Actually, the MBSR program originated at the Stress Reduction Clinic, which was founded in 1979 at the University of Massachusetts Medical Center by Jon Kabat-Zinn. Now, it exists in over 250 medical centers across this country as well as in numerous locations internationally. Consistently, graduates of the program report:
- Coping more effectively with both short- and long-term stress
- Greater self-respect, energy, and enthusiasm for life
- Lasting improvements in physical and psychological well-being
You know that having cystic fibrosis does not define you. Yet, it can be hard to find yourself in the midst of treatments, medications, doctor visits, hospital stays, and constant concern over that magic number, the FEV1. Having a chronic illness like cystic fibrosis is stressful. This is just a fact of life.
What is often forgotten is that there is much more that is right about us than is wrong! Using the techniques taught in Mindfulness-Based Stress Reduction, we can develop skills that will help us stay afloat in times of chaos, and get more in touch with aspects of ourselves that are untouched by problems with an epithelial chloride channel!
What is Mindfulness?
Mindfulness is simply purposefully paying attention to what is happening in the present moment, without judgment. The present moment is where life unfolds, and it is only here where choice is possible. By cultivating the practice of mindfulness, you can begin to see where you tend to be on “autopilot,” and learn to use compassion and courage to make conscious choices about how you allow life to unfold, rather than feeling completely out of control. Mindfulness practice is ideal for cultivating greater awareness of the interconnection of mind and body, as well as of the ways our unconscious thoughts, feelings, and behaviors can undermine emotional and physical health.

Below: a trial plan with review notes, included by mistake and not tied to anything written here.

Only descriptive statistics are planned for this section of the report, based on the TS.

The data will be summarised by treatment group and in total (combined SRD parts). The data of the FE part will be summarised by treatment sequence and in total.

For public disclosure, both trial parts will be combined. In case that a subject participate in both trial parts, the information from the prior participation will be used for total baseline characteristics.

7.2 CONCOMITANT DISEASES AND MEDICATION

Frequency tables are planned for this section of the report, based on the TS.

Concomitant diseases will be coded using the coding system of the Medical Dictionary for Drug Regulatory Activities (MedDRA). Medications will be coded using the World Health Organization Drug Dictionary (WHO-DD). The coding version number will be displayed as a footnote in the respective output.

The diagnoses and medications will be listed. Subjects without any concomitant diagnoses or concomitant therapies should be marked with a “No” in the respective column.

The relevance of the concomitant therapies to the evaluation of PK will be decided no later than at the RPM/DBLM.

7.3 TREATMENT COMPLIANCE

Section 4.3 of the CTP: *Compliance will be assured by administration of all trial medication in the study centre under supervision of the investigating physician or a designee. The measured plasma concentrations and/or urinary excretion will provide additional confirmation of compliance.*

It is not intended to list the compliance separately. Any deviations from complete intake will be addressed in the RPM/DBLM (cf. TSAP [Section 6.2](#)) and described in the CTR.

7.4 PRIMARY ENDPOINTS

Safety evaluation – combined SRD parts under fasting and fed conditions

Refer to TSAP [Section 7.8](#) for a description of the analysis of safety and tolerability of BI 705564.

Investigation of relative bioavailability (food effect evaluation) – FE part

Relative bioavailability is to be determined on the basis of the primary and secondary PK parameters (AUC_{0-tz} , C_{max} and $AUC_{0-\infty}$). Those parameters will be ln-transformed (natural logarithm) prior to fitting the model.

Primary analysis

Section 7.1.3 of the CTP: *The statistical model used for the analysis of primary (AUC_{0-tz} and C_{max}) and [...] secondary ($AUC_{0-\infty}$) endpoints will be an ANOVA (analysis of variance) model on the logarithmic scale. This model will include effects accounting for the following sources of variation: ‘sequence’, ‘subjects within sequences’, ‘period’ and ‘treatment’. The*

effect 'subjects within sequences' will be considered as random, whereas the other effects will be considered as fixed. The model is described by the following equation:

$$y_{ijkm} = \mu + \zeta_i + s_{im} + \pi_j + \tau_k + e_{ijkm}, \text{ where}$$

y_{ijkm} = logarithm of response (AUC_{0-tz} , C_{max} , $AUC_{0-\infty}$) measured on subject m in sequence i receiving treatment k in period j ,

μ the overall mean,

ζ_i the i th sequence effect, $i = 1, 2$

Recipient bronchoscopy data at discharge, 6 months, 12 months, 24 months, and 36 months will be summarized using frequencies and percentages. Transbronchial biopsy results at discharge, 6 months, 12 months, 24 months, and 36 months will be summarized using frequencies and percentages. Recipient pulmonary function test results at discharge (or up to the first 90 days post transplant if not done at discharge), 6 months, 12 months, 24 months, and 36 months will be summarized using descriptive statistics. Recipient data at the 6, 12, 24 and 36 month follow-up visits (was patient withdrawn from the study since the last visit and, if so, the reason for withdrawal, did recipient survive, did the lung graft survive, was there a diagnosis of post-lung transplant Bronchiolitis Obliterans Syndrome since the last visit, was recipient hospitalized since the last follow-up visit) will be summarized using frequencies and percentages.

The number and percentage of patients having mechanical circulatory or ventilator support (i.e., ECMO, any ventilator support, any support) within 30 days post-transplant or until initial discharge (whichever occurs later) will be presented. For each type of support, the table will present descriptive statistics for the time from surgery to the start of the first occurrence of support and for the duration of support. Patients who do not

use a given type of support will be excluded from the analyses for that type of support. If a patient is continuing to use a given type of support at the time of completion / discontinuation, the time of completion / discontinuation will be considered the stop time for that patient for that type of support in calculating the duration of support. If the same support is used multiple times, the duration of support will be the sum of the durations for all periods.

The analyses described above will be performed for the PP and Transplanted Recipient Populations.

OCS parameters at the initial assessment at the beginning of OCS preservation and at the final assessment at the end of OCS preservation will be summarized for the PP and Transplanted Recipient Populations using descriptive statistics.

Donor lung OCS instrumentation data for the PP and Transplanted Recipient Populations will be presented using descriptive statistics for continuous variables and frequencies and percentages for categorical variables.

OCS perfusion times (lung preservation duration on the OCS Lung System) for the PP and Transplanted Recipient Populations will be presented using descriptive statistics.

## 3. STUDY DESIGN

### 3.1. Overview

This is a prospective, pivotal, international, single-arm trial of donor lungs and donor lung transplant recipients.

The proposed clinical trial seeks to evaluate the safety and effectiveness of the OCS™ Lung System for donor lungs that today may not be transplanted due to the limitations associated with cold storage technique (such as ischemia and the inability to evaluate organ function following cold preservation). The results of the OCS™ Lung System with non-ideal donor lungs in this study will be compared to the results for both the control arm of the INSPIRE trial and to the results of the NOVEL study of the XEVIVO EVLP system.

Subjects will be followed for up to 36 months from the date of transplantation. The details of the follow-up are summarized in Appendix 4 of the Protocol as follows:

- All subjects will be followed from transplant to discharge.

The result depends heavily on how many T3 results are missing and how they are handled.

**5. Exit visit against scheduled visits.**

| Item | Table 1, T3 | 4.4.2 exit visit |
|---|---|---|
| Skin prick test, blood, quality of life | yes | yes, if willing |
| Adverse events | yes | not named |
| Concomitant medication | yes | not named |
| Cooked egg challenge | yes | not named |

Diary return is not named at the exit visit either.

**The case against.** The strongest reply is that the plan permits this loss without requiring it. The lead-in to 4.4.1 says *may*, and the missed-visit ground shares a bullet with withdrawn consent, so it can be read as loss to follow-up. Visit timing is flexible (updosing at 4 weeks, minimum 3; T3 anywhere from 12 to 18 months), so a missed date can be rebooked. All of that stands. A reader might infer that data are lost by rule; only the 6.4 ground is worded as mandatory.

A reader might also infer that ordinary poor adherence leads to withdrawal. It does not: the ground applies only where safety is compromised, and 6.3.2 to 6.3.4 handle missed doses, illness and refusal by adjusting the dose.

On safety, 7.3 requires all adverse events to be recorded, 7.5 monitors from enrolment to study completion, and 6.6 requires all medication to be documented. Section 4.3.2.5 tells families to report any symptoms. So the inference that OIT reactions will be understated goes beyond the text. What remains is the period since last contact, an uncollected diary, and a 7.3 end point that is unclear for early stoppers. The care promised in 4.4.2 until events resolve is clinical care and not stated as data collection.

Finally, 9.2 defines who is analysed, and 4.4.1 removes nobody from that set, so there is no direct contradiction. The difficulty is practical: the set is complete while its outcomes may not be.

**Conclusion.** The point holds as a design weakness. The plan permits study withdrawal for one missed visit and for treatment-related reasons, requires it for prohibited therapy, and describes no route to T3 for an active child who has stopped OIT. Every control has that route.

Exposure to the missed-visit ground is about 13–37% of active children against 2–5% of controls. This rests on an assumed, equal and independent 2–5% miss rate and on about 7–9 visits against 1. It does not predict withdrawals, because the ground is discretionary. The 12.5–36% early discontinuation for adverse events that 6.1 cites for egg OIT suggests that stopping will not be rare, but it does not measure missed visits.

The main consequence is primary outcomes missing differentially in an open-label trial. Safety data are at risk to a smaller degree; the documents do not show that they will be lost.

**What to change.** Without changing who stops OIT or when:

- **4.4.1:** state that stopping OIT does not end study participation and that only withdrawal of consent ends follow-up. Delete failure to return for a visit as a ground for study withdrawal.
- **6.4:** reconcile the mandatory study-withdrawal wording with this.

I can’t focus on my breath…How can I meditate?
The good news is that the leader of the class (me) also has CF and understands this dilemma. There are other ways to use mindfulness to better cope with stress. One does not need to focus on the breath. There are many other ways to anchor the mind. Breath is just a very easy one to teach, and it’s always there. Because I understand that attention to the breath can provoke anxiety, we will explore other ideas.